I'd try to avoid any negative voltages in the first place. The attached drawing is untested, PLEASE build a test circuit and experiment with the R and C values before committing anything.Without any timing delays, you get such a brief flicker of light that it's hard to see. So the question becomes, how long should a minimum flash length be? You get a longer LED ON timeby increasing resistor ohms OR increasing capacitor uf. Lesser values for either will make a shorter flash.I drew this using inverters, you may use NAND gates instead if you want, just gang both inputs together.Bonus Design goal: CMOS chips WILL operate in the linear region (as they do in this circuit), but they draw less power when run with hard ON or OFF signals.. You can get that by using this same circuit but choosing inverters with "schmitt trigger" inputs. Basically these are inputs that "snap" high or low when the input voltage is wandering around in between. What you get in return is a bit less power draw and LED's that are ON or OFF instead of some (minor) "fading" during the delay portion. Please experiment before deciding what values of R and C to use.. I just threw some random numbers into the simulator. Have Fun.
  12. LED's on MIDI in/out on the CORE32

    I have attached a screen grab from the java circuit simulator to help show why.The sim is at falstad.com.. under analog circuit simulator, 555 timer, square wave generator if you want to have a play. To show the problem, I attached a capacitor in series to the square wave output, then a resistor to ground. this is the same arrangement you have between the lower and upper NAND gates.The scope trace at the bottom shows the problem. Every time the square wave falls from 5v to 0v, you get a negative voltage spike of over 4 volts (actually, that would be UNDER -4 volts). The datasheets of most chips require all voltages to stay between V+ and V-, or in this case 5V and Ground. There _ARE_ built-in diodes at each input to the chip to help protect the chip from damage, but these are last-ditch protection devices, and it's not a good idea to design a circuit that requires this protection to avoid frying the chip. The particular HC00 datasheet that I looked up (no link, sorry) even puts a statement near the top of the page specifying that you should never depend on the protection diodes to save you. Most chip datasheets offer two sets of limits.. "operating" conditions and "absolute maximum" conditions. The difference is simple.. the chip may fail outside the operating conditions, the chip may suffer permanent damage outside the "absolute maximum" conditions. As you might guess, the requirement to keep all inputs between VCC and VSS is an absolute maximum condition. I hope this has helped to explain my previous comments. LyleHaze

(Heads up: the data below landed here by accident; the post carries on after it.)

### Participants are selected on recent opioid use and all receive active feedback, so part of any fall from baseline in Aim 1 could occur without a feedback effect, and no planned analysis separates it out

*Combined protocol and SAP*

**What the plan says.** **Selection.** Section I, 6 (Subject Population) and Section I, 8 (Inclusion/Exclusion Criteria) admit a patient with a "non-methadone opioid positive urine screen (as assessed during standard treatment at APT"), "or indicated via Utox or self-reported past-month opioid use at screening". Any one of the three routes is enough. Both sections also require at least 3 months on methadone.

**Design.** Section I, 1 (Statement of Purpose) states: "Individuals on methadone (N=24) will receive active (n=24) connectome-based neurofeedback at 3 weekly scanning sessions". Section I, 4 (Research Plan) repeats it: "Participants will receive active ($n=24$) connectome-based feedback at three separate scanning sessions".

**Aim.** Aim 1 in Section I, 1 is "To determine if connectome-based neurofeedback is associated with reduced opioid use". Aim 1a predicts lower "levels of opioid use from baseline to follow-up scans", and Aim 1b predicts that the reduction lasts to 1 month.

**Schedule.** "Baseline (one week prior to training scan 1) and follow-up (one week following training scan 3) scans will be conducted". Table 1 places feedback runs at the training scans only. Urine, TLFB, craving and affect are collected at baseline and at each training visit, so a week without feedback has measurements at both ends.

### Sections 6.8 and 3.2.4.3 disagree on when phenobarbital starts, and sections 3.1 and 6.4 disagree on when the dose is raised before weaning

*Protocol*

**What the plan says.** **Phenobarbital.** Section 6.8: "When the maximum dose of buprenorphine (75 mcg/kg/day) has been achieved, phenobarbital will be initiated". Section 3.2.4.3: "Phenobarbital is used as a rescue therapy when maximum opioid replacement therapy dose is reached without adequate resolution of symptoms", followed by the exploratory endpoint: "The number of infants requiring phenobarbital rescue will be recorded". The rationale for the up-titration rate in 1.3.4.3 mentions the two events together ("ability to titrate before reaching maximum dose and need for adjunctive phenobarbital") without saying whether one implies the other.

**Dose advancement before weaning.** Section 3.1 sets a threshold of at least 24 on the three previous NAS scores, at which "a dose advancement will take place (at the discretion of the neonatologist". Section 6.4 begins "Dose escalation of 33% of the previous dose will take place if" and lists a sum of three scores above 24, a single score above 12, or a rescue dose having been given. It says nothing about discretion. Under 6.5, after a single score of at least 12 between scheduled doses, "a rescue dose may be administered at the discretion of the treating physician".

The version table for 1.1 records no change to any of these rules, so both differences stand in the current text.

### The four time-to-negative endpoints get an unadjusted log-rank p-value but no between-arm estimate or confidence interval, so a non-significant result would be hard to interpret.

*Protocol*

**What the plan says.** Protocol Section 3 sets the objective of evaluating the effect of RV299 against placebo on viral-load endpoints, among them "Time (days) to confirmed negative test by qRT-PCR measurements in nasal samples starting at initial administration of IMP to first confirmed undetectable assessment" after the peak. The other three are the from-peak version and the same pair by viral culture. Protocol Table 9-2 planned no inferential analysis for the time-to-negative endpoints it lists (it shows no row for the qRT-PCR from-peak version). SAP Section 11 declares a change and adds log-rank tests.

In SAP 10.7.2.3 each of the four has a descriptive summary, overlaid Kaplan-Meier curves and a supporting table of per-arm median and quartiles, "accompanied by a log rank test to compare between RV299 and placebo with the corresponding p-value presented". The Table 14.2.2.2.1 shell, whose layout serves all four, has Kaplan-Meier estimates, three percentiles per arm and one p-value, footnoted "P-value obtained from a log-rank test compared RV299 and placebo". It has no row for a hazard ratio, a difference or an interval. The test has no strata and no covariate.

13. LED's on MIDI in/out on the CORE32

    As drawn, this circuit will drive negative spikes to the inputs of the "upper" NAND gates.The built-in protection diodes will help, but it's hard to say how long they will last before the HC00 chip just dies,
  14. Endless Potentiometer like in the Akai Apc40

    I just checked on DigiKey for rotary optical encoders.. They offer anything from 8 to 2048 pulses per revolution.Opticals are a bit more expensive but might last forever. I think I paid about $20 for the one I'm using here. Have fun,LyleHaze
  15. MidiBox Questions

    The Midibox mixer will mix analog audio, and can be configured for two separate stereo outputs. (one for mains, the other for headphones). It can support up to 16 stereo pairs input. It should NOT be used as a control surface, it would be far better to use a second core to manage your controls. This would also allow separation of the controls and the audio mix section, as well as the ability to record and play back the mix using any sequencer. I also have control windows using java on a PC, or native code for AmigaOS4. Normally, I have ALL of these methods "in control" at once, with all changes being echoed back to all the various control points. (Amigas are very flexible with MIDI handling) When I completed the project, SmashTV helped me with a final board re-design, and I had hoped he could carry the boards in his webshop. Unfortunately the economy took a deep dive, and the community has moved on to other core designs. I still have the original "version 2" mixer as shown in the Wiki, and it still gets used every single day. It's a very versatile mixer, and it even fits into a 1U case! I promised Smash exclusive access to the board designs, and I haven't heard from him in a while. I am good to my word, and will not release the board files to anyone else. (besides, he has the better version that we collaborated on, I don't). It is great to hear that there is still interest in the project. Though I'm now quite busy doing coding for AmigaOS4, I try to stop by here every day or so. I am confident that the mixer could be ported easily to any of the other cores, and probably re-written in C as well, without much trouble. It's actually just a bunch of simple math to create a mixer model. The future of the project from here would have to start with boards, but if they become available, the code and the original coder will be available. :) LyleHaze